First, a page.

The summum of the visit, the moment I was waiting for, was at first the most painful disappointment. Here comes Tino Sehgal! Here he is! Right here! His very own work, live, behind this wall, right here, yes. At your feet, the couple moving in an embrace, harmoniously, those are some well-behaved bodies, they know how to move, and where to be, they glance at me for a second, and then move into the embrace, I am here, the spectator is here, so it is time to work, and so they work, kissing and moving slowly and passionately, and I wonder why I’m witnessing this, not that they’re doing it wrong, but he is doing it wrong, Tino, and the curator, and owner, and whoever thought of putting this here is doing it wrong, very wrong, remember when Tino Sehgal’s work was transparent? When you would have to guess where it starts? When it was gentle and witty? Well, this is the exact contrary, you know exactly where it starts, it is there in a clearly defined space, you pay attention, you wait, they deliver, the two lovers embrace, and you get it, I get it, only they are now but a rich man’s entertainment, they dance as they are told to, this is a simple dance, not unlike some dances you might have seen around, the one and only difference remaining that they are in a museum, so it’s hard not to look at them as at an object, it is humiliating, deeply humiliating to see these people kiss just because some millionaire felt like having the work where two people kiss, I wonder if Sehgal realizes how close this is getting to the (in)famous pieces by Santiago Sierra where he made poor people do humiliating things for little money, only this was supposed to be something else, wasn’t it? It was fighting to be a celebration of the eventness, of the fleeting nature of all this, of the focus we try to have and never get, the performativity, the overpowering of being, action, contact, yes, the transcendence, somewhere along these lines, and the humanity, the humanity, where is the humanity? They keep embracing, and this is really a shy substitute of erotic shows, I observe the people coming in, they are all embarrassed, they don’t really watch, no longer than a minute or two, there is something unbearable about this, it is not the eroticism, certainly not the transcendence, rather the invasion, and as much as the performers try, they are still being invaded, they are not the hosts, we try to make it as easy for them as possible, but the invasion came much earlier, when they were hired to kiss, hired to kiss, hired to kiss, what a pity, and the sculpture of Louise Bourgeois stuck in the corner looks like an ironic comment, like some empty shell reminding us that this is an object and that is an object, that we are to treat them the same, that they are the famous artist’s participation in a show about power, damn it, damn it, I want out.

And so I’m out, I walk through the rest of the exhibition, uncomfortable, everything seems so dry now, I notice that Murakami’s famous sperm squirt (My Lonesome Cowboy, seen on pic) is actually made of two pieces, the sperm spiral is like a lego set, it is not one smooth surface, and that is so disappointing, this one line separating the two parts confirms how irrelevant all this is, how unexciting, how unengaging. Or maybe I can’t engage, maybe this is all about me, sure, good excuse, whatever.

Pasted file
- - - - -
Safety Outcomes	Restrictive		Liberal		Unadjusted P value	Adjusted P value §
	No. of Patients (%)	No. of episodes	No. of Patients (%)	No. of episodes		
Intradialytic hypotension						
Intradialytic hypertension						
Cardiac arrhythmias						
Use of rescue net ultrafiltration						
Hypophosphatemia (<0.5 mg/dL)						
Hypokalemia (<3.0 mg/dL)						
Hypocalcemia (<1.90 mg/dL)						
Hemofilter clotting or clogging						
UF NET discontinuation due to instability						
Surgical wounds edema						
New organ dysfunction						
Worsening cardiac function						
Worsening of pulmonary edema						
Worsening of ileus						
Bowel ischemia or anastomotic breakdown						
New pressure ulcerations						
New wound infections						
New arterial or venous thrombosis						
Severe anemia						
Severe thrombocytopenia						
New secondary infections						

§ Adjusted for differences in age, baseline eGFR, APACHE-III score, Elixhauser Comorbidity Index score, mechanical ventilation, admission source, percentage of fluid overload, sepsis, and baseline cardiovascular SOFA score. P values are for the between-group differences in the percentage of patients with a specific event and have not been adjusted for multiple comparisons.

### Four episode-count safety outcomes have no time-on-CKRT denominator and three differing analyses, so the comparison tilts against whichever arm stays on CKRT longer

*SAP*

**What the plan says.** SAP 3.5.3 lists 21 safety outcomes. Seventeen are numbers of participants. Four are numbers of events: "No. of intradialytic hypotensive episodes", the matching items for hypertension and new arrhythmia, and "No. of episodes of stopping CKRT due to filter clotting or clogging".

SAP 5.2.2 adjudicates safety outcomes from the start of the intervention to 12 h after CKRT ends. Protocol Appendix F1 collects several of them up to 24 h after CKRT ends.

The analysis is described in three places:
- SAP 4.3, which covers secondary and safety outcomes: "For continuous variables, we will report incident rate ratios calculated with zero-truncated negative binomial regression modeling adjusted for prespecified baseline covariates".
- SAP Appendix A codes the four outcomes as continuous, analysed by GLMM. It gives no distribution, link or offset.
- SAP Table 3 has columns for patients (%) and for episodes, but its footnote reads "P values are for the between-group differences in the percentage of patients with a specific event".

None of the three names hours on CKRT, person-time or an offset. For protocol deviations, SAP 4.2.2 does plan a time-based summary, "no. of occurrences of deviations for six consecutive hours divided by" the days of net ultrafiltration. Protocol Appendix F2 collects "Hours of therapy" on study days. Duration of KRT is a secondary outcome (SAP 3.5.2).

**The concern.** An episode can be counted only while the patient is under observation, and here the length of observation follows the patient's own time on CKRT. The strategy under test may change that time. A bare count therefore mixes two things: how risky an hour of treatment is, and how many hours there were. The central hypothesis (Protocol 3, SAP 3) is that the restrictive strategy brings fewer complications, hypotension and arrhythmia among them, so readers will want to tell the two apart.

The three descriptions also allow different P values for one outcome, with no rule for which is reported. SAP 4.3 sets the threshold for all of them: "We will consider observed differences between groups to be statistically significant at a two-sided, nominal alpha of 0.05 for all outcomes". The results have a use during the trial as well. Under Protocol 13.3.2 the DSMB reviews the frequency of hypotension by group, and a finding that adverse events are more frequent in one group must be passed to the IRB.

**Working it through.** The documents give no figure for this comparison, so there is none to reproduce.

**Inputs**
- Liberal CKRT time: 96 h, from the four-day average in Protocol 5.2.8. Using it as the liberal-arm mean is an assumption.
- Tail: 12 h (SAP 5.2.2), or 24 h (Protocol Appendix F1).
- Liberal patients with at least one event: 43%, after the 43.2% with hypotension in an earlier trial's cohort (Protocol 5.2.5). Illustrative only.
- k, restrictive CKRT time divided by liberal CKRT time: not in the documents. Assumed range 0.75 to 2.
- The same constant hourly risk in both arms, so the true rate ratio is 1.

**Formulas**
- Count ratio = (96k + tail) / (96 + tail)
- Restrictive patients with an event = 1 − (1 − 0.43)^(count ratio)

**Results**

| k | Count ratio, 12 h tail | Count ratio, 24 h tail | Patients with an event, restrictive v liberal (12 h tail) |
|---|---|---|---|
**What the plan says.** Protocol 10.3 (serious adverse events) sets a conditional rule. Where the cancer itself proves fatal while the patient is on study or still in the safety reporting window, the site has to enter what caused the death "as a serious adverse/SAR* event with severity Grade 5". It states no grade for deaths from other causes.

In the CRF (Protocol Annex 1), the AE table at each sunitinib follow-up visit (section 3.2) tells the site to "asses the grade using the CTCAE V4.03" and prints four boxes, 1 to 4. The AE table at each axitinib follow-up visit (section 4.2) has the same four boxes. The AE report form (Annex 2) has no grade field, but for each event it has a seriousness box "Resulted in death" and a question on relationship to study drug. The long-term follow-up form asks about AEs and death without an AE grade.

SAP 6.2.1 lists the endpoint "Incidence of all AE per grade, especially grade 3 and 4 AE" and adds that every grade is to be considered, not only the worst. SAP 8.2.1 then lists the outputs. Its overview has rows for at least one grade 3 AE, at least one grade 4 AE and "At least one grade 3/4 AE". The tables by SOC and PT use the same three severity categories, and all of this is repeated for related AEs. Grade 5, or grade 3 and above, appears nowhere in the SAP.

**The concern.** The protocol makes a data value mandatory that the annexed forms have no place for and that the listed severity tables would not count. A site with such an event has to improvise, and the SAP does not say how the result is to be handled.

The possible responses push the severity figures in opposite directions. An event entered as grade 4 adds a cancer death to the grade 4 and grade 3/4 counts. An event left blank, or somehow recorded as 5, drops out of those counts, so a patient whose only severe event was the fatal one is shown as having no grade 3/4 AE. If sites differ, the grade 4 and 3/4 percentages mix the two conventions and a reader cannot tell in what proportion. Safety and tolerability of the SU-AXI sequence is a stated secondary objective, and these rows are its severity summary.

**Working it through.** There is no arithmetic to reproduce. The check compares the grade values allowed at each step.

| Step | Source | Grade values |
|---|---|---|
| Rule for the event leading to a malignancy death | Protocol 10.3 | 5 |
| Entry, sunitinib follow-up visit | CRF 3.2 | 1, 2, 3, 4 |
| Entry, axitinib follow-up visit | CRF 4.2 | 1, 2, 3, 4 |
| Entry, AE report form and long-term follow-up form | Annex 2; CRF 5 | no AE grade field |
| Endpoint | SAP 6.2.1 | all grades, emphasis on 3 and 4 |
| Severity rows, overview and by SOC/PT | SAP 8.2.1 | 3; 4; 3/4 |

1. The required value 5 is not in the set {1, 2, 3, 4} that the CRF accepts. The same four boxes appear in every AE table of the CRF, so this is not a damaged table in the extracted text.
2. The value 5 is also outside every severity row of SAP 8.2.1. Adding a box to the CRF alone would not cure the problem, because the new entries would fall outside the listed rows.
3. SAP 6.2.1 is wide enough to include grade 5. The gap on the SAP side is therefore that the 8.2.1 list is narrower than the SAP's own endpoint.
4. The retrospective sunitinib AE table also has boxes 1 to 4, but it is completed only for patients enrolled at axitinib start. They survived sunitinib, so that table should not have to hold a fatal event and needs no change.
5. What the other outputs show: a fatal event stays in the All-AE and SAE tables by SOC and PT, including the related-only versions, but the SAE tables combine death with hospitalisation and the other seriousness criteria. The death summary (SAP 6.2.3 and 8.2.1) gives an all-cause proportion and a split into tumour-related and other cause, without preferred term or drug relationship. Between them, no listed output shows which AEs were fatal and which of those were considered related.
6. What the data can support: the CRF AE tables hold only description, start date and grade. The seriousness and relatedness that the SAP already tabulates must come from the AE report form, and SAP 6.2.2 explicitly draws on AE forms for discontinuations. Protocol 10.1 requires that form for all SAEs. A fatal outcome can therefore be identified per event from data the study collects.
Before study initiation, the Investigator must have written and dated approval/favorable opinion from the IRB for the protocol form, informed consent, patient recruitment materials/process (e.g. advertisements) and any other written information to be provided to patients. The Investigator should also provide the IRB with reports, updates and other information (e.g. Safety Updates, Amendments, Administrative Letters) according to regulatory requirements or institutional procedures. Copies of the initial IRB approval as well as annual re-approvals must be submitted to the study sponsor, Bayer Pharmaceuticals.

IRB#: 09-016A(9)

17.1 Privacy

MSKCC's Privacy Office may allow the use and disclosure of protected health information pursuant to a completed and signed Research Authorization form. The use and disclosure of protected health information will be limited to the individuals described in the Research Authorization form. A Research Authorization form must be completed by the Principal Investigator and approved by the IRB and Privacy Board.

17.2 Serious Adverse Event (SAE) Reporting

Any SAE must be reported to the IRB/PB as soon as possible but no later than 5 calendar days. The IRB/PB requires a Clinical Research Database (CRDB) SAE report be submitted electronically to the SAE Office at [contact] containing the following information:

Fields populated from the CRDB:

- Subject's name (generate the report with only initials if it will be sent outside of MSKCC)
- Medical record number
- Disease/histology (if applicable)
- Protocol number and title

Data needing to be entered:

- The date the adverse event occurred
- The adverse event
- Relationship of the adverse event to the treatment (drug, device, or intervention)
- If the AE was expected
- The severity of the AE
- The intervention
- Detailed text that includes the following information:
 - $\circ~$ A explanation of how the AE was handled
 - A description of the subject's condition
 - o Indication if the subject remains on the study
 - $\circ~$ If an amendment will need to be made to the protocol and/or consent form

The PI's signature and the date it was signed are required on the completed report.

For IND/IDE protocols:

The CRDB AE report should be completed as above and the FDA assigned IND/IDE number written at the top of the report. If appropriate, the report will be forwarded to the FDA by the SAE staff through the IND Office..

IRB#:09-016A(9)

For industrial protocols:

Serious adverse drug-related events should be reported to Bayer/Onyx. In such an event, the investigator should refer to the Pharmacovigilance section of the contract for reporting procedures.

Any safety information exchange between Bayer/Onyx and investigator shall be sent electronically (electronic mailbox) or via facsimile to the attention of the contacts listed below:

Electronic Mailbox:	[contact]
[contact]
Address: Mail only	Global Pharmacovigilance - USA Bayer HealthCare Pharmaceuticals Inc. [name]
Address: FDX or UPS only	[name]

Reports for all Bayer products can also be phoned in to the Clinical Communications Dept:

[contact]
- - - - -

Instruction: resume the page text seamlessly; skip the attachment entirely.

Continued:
(There are moments where I can’t even recall how it was possible to write reviews that pretended to be objective)

And I go back. I go back to the damn Sehgal, because I’m stubborn and because art often requires stubbornness, and I want to see the bodies, I want to compare them to dance, to think of performance art and theater, to watch the watchers, but mainly, to see the bodies, to resist resisting, to let go, to see where they take me.

And so I watch, mostly alone, for some 5-6 minutes. Maybe 10. And they move through the space. Almost absently. The choreography gets more and more constructed, I feel the dense layer of dance history, of dancers’ solutions to problems with moving from beneath, or above, or grabbing someone’s leg without hurting, it is technical, it is, it seems, a commodity, a good product, gentle and sweet, not as sweet as ice-cream and not as gentle as my cat, so the disappointment remains. And then another couple arrives and they take over, they do the same thing, for some two minutes they do it all together, the four of them, and I see how the new ones are new, how they actually make it theirs, you know, the interpreter’s thing. Now the new couple is alone and I enjoy the sulpturedance more. But that’s not the point.

The point is, at one moment, the sculpture looks at me.

The girl looks at the people who are there, into their eyes. And no one can resist such a look. No one is prepared, and the gaze of a living sculpture can be a scary thing. It is the medusa, it does not take hostages, it reminds each spectator of the double-edged gaze, and they give up quickly, they surrender, they turn away, they are perplexed, as this is no theater, this is hardly a performance, it is an objectified couple that knows you are here. That knows!.

But I have been here for a while and gazing back is a thing I often do. So I do.

And we lock. The eyes do not move away. She looks at me, I stare into her eyes, more into the left one, to focus well, and after a short time I don’t remember how the girl looks like, I have no idea, not even the face, I focus so much on the looking, and she looks back, she is moving, they are moving, the lovers are moving and one of them looks at me and acknowledges my presence, that’s all, forever, she is unbearably present and everything about her is the person that is there, and yet she is completely corresponding to what she is doing, to her submission into objecthood, to her awkwardly present dance, people start to look at me, they are not sure, you know, and now I get it. I get it, not like you get a joke or a conceptual piece. But like you get a virus, I get it, I got you, Tino Sehgal, you have no face and no shape, you have some blurred though precise movements, and I got you now, and yes, I believe this is transcendence.